In “The Social Dilemma,” Jaron Lanier, “founding father” of virtual reality, suggests, “It’s the gradual, slight, imperceptible change in your own behavior and perception that is the product. … Changing what you do, how you think, who you are.”
Lanier goes on to illustrate how the small decisions we make online can lead to significant real-world changes. After all, “viral content may disappear — its consequences do not” (Trust Me, I’m Lying). Our small decisions are more consequential than we think.
The significance of small decisions isn’t a new insight. In 1966, economist Alfred Kahn illustrated the “tyranny of small decisions,” noting:
“Suppose, 75 years ago, some being from outer space had made us this proposition: ‘I know how to make a vehicle that could in effect put 200 horses at the disposal of each of you. … But the costs of this gadget are 40,000 lives per year, global warming, the decay of the inner city, endless commuting, and suburban sprawl.’… If there is a chance that we might have refused this offer had such a ‘big’ decision been presented to us, then our having reached the same result gradually by a series of individual purchases is a product of the tyranny of small decisions.”
Kahn reminds us that small choices can have big consequences. As such, believers would do well to consider how to “have the sort of slow, deliberate dialogues that reflect our deep conviction that discerning the Spirit is crucial to offering faithful testimony” (Thinking Christian).
How can we begin to consider the body of Christ in our day-to-day choices, particularly our choices about social media?
First, we should reconsider the power of small, faithful decisions. Dwight Moody once said, “There are many of us that are willing to do great things for the Lord, but few of us are willing to do little things.”
Our faith is rooted in the everyday choices we make. If we are to observe all the Lord’s instructions, we must consider how the small decisions we make reflect our love of God and neighbor.
Christians should not shy away from discussions in the public square or on social media. Yet, as we engage the issues the world faces, we must say and do what only we can. We look with eyes that see and listen with ears that hear.
We must ask ourselves how we reflect the glory of God if we always approach the world’s problems as the world does. Can we demonstrate the wisdom of obedience and the logic of faith if we only ever rely on our own strength?
This seems particularly important on social media. Do our efforts to hold leaders and organizations accountable by creating PR pressure really accomplish the goal of building up the body of Christ or proclaiming the gospel? Are we helping other believers develop the mind of Christ or think well about God, others, themselves and the world by participating in cancel culture or endorsing half-baked news stories?
It seems to me that these are the sorts of little decisions that will have negative consequences for the church in the future.
Second, we must remember that our small, faithful decisions are made possible by God’s empowering presence among us. When God brought Israel out of Egypt, he didn’t intend for Israel to be the new Egypt (Exodus 19:6). Israel would not require work without ceasing (Deuteronomy 5:12-15), condone stealing (Deuteronomy 5:19) or tolerate falsehood (Deuteronomy 5:20).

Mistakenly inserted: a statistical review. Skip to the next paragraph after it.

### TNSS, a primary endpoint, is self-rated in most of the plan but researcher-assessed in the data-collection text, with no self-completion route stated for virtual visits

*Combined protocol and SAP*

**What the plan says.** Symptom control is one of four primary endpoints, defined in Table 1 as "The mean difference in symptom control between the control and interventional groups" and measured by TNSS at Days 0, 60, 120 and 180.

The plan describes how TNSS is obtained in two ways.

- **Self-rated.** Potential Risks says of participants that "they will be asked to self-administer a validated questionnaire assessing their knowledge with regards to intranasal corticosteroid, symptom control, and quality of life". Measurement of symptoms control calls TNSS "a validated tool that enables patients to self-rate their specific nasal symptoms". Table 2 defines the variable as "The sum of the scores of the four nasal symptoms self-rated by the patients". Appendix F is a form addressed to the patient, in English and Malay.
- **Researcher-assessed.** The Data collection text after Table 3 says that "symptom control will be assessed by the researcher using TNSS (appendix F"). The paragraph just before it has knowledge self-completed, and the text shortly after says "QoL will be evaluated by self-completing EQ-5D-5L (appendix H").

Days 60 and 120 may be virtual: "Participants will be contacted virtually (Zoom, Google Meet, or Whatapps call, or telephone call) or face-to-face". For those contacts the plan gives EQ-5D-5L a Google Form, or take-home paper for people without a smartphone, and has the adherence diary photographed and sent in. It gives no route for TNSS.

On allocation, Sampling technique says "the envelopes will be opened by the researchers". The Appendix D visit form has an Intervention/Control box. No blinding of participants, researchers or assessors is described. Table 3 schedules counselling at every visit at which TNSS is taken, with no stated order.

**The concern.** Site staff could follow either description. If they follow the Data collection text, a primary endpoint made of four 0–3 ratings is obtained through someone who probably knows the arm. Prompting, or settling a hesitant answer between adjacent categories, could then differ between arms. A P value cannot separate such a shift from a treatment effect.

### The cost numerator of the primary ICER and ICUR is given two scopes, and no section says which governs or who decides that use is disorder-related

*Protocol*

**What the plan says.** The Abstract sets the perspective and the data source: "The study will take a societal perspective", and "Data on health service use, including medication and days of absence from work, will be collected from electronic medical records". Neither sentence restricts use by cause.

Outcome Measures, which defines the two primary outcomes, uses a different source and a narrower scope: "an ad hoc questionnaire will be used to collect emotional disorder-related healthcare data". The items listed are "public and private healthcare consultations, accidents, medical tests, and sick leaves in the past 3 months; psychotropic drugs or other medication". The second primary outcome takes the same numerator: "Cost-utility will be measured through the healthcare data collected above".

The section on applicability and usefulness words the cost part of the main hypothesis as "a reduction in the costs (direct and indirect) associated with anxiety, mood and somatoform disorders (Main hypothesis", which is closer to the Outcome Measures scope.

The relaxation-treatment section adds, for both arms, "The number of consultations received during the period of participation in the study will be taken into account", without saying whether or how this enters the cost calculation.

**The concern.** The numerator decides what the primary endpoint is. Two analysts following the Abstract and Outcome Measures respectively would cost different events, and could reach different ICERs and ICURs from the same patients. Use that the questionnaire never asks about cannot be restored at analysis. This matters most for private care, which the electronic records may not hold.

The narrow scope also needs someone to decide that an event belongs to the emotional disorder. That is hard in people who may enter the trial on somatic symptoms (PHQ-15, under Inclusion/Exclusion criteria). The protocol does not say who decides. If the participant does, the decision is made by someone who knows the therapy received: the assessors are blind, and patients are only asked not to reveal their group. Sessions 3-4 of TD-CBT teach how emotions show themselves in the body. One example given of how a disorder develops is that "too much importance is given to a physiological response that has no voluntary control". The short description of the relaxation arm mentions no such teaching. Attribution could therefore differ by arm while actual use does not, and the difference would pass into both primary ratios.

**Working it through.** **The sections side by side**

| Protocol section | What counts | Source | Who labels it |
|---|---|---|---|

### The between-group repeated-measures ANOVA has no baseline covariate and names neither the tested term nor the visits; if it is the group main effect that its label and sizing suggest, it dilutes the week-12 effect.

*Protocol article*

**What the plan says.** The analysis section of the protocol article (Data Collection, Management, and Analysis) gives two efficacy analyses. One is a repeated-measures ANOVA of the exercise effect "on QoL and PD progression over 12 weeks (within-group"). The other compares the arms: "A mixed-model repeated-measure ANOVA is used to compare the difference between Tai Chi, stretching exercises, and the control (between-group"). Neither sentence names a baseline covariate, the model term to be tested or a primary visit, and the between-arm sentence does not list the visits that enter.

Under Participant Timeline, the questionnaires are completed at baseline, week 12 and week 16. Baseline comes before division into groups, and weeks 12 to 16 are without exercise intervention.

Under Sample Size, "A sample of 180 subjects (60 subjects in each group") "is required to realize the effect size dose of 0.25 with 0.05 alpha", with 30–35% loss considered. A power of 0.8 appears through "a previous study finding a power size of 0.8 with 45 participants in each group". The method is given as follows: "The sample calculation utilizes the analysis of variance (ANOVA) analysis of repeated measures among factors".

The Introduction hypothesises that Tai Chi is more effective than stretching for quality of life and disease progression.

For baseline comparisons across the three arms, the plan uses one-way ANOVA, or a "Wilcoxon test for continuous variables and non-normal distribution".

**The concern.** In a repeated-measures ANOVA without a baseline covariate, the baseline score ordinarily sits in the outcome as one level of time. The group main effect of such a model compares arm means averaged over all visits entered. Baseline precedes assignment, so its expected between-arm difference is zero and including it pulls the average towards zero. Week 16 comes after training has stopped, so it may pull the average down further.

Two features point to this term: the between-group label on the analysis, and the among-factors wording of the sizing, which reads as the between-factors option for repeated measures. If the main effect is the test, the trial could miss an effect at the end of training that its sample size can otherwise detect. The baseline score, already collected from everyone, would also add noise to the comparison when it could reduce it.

Israel still had material concerns, but God empowered them to address those concerns through obedience rather than leaving them solely dependent on human ingenuity. Similarly, Christians are to be a distinct people within the world confronting the challenges we face not through any means necessary, but through the faithful witness of the body and its members.
How does sharing the snarky meme criticizing policymakers reflect Christ? How does recommending or producing content that is likely to cause division or lead some of God’s people to be anxious or fearful build Christ’s body? Perhaps we should be hesitant to advance propaganda that draws on our tendency to act apart from God rather than following God into action.
Our decisions to post, share, like or retweet are not trivial because they can redirect the gaze of other believers away from God and toward the chaos and concerns of a broken world.
Finally, when we engage in “doomscrolling” the bad news that happens to be trending on a given day or choose to watch the next video YouTube recommends only to find we’ve been watching five-minute clips for an hour and a half, we are surrendering ourselves to influences and influencers who have little interest in seeing us become more faithful disciples of Jesus.
Being and making disciples for Christ creates problems for those who need us to think that what they are doing or offering is necessary and indispensable. Through discipleship we learn to step away from the anxieties of the day to “seek first the kingdom of God and his righteousness” (Matthew 6:33).
Social media platforms and the advertisers who utilize them compete for our attention. That is the nature of advertising. Marketing isn’t the real problem, though. It is what comes after the marketing. The deeper issue concerns what advertisers want us to become by engaging with their stories, products or services.
As God’s people, we are not primarily consumers, political activists or brand evangelists. We are Christians first. Our identity as disciples is primary. It governs and guides all other aspects of who we are.
We cannot allow the media (and social media in particular) to define reality. Instead, as we display the manifold wisdom of God, we will show a new way to live in a broken world and point to the reality of God’s presence available to all those who would dedicate their lives to following Jesus.
This article appeared originally on The Western Journal.